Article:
One of the most important aspects of coordinating your plan, and the one people often intentionally avoid, is coordinating all of their advisers. “Gee if I get them all on a web meeting they’ll all bill me!” Yeah, but think of the cost of the problems you create by not having your advisory team coordinate! The bottom line is simple, if your CPA, estate planning attorney, trust officer, insurance consultant, wealth adviser, and other planners are in communication and act in a coordinated manner, you might realize important improvements to your planning. Several possibilities are listed below. But if this is the number one item to coordinate, why does it not happen routinely? There are several reasons. First (sorry), as noted above is cost. Many professional advisers bill for their time and too many clients are concerned about avoiding the cost of not just one, but two ore more advisers all billing for their time. But that perspective is incomplete. The real analysis is what net benefit/savings might you experience by having your advisers coordinate? Costs incurred is only part of the equation. Don’t be penny wise and estate planning foolish.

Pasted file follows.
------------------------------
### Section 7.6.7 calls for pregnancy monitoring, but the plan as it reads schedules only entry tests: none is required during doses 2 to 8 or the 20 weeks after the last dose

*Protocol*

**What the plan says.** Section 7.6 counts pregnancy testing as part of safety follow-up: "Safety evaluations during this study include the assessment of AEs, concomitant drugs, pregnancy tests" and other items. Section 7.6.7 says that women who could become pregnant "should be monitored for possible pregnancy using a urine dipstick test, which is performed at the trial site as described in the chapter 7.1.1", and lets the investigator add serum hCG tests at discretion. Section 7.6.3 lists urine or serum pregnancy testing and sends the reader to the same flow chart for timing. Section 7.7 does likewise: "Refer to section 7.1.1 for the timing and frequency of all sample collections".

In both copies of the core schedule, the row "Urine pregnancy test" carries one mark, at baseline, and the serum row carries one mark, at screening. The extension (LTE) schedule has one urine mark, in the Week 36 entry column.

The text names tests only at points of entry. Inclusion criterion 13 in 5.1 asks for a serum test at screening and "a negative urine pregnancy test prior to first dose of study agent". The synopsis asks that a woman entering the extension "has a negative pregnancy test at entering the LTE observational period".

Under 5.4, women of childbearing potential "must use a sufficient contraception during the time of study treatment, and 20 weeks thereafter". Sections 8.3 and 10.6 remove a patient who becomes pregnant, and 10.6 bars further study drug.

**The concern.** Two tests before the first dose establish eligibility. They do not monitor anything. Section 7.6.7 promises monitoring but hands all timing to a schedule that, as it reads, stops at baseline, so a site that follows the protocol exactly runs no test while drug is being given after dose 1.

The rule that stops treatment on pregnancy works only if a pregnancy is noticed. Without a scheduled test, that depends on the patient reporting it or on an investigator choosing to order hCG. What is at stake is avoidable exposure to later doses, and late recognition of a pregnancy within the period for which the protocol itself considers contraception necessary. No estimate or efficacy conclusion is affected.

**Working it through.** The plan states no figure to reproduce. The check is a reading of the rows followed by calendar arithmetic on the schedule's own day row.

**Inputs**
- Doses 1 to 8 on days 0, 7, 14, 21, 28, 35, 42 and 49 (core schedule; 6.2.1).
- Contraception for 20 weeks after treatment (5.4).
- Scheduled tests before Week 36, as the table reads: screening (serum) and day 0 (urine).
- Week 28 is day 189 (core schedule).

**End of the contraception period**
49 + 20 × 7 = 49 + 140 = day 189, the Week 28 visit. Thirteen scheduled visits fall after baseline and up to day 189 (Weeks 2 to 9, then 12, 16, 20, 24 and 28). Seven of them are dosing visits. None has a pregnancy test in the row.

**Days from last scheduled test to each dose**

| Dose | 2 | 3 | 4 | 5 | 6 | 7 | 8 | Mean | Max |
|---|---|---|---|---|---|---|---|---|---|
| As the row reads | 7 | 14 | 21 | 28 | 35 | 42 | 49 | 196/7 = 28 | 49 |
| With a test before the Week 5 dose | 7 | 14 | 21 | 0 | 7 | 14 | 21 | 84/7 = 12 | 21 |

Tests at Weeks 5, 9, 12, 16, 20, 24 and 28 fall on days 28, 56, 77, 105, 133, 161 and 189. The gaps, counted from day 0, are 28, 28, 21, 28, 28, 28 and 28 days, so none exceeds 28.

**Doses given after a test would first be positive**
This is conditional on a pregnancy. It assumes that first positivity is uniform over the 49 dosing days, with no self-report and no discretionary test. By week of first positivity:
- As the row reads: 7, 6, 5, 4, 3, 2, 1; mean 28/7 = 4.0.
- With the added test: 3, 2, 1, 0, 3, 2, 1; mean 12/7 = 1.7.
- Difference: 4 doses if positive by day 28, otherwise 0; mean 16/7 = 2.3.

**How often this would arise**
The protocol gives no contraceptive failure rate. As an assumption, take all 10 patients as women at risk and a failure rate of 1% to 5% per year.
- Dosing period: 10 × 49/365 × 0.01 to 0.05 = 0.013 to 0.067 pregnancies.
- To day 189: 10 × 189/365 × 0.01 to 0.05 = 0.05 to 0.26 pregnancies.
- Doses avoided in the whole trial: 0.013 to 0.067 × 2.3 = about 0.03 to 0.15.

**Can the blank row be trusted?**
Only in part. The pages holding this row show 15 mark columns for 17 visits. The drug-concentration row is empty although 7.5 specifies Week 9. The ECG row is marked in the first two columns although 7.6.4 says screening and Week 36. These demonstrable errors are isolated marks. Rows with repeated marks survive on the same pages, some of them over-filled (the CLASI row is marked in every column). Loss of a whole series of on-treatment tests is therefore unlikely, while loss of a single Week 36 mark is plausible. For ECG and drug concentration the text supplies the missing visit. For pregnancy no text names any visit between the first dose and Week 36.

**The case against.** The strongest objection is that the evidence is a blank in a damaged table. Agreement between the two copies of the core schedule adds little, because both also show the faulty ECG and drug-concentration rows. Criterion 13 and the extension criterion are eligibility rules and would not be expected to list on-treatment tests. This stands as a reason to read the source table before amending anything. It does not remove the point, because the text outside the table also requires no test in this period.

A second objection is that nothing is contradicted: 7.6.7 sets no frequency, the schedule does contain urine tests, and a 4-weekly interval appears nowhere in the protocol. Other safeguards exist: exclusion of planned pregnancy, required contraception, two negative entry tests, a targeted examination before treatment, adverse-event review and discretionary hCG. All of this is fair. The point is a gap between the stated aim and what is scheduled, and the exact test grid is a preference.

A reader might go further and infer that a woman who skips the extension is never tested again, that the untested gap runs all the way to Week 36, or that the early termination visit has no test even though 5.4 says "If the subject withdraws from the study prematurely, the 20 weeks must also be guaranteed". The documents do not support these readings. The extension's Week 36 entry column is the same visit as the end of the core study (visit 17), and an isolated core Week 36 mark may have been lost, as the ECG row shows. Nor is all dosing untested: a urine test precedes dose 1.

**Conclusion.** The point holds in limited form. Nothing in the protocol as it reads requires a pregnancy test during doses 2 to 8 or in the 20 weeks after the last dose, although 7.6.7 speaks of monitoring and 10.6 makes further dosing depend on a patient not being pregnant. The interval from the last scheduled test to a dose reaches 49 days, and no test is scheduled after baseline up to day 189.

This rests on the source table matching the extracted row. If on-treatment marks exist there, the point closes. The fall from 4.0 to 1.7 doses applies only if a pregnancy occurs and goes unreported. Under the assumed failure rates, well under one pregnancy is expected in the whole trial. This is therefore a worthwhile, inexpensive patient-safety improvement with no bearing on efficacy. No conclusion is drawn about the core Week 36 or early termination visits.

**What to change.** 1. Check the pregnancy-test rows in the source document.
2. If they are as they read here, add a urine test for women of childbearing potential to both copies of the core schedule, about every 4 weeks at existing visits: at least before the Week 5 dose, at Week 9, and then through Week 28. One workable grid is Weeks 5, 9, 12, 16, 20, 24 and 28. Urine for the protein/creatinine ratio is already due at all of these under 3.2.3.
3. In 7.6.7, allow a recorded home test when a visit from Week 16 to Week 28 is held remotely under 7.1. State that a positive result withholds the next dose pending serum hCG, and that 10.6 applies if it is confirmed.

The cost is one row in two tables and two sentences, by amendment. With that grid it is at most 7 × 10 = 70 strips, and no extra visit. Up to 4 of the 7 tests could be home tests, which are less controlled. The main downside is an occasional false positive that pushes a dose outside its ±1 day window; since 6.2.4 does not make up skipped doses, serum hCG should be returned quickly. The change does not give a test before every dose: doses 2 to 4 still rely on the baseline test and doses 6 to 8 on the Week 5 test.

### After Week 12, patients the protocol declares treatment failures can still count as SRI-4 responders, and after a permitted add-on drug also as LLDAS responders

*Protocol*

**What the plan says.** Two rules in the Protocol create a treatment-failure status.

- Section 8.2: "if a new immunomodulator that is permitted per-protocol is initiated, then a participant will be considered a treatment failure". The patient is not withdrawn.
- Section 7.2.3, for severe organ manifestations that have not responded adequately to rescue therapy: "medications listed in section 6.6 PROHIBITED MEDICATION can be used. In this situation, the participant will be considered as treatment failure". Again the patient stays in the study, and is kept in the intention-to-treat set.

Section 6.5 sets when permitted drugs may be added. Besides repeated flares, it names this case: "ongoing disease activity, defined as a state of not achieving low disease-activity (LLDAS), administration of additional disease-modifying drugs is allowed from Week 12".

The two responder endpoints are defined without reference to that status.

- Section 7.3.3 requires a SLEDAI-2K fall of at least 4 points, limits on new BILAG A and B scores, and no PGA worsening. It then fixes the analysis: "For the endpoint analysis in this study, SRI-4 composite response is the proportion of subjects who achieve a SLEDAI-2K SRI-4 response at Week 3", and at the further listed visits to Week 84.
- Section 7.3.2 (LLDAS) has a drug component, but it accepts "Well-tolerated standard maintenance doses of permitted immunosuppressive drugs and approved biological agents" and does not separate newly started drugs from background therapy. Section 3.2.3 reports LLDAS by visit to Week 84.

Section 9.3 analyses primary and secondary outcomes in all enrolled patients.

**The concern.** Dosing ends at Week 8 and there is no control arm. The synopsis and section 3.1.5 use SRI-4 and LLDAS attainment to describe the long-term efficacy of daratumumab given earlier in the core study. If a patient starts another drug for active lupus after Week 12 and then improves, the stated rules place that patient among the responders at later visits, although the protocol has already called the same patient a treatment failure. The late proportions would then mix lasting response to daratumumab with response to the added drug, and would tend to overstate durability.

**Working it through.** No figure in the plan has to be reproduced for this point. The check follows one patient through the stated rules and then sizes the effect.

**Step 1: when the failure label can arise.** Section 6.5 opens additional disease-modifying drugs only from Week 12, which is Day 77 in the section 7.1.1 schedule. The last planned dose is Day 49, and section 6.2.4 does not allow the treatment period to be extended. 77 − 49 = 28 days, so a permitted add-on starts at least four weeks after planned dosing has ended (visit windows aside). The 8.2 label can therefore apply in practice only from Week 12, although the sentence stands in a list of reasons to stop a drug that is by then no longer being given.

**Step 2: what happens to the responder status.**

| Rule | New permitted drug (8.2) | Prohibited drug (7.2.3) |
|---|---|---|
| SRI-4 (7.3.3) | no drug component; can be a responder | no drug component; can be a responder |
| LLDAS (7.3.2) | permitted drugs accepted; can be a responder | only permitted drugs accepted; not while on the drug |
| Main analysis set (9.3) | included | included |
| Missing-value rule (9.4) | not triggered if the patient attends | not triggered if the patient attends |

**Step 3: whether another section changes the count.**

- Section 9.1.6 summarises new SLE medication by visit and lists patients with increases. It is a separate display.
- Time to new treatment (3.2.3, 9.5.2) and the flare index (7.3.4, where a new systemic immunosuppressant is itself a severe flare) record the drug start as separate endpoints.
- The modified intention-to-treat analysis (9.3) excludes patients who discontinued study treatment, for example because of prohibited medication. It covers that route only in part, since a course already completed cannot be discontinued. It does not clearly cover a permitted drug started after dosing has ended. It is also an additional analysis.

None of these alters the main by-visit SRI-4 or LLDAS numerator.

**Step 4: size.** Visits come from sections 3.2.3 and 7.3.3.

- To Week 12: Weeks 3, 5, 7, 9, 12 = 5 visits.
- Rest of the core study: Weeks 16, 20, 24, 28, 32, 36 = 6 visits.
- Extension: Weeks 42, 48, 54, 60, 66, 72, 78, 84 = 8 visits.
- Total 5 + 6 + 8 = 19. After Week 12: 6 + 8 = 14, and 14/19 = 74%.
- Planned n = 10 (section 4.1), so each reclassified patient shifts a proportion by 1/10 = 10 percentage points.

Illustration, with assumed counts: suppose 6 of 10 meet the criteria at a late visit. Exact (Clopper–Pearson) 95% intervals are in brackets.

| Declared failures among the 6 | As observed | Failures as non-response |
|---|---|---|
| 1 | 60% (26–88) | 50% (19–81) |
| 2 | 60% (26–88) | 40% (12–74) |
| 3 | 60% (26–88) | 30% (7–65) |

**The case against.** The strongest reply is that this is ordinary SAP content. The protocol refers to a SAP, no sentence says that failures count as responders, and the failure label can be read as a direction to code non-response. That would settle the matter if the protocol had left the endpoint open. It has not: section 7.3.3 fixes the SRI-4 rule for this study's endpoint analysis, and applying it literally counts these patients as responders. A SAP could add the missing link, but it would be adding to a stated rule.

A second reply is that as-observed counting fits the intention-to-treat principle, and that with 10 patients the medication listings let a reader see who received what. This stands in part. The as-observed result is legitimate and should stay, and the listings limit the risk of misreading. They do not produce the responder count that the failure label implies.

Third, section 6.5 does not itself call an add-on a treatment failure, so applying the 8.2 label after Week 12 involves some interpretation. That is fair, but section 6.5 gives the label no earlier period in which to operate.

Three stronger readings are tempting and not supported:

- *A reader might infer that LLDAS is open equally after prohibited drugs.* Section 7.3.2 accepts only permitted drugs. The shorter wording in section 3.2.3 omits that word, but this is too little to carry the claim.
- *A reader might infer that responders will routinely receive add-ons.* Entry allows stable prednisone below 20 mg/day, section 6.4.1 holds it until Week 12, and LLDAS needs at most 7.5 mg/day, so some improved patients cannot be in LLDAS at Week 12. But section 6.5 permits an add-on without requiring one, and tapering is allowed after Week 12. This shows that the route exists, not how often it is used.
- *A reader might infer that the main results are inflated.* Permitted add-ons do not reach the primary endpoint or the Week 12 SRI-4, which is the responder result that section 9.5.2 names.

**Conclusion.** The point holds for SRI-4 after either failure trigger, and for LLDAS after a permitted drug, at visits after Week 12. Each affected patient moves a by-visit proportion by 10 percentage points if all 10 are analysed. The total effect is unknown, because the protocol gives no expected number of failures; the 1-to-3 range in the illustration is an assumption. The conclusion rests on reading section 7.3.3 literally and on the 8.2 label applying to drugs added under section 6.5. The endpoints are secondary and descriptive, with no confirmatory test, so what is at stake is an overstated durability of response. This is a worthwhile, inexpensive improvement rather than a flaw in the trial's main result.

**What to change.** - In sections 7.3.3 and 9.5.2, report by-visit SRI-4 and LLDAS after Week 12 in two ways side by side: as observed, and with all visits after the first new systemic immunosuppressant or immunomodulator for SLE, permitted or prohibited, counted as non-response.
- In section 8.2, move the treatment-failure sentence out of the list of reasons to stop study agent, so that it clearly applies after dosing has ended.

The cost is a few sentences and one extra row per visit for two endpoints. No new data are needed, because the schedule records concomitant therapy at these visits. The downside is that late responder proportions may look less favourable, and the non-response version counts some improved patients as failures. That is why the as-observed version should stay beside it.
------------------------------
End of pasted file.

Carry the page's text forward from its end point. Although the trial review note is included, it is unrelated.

Frequently clients tell their investment professionals or trust officers that they would prefer they not communicate with their CPAs and attorneys to avoid the bills. But your CPA and attorney add expertise that your financial and trust professionals cannot provide. This can be confusing because many financial advisers have estate planners and others on staff. There is no reason not to take advantage of that expertise (especially if those services are provided at no additional cost), but that is rarely a substitute. The other reason that coordination is lacking is the many adviser just don’t play nicely in the sandbox with other advisers. Some advisers just want to control the client and the process regardless of the negative impact that might have on your planning results. Some advisors do not understand the nuanced planning that other advisers on your team can provide. So, what is a practical solution? Foster coordination and collaboration, but in a controlled and cost-effective manner. For example, if you meet with an adviser have them prepare a summary of key points, facts and decisions of that meeting and circulate it to your other advisers. That can assure that everyone knows what your other advisers are doing, but the incremental cost of each adviser reviewing a short summary of points may be much less than having more involved meetings or worse, miscommunications. You might consider having a memo circulated to advisers before it is sent to you so that all your advisers can weigh in (be on the same page) before the communication is sent to you. This is a great approach as then no adviser has to be worried that another advisor on your team will make them look bad. Everyone can really look out for you and your plan, which should be the goal.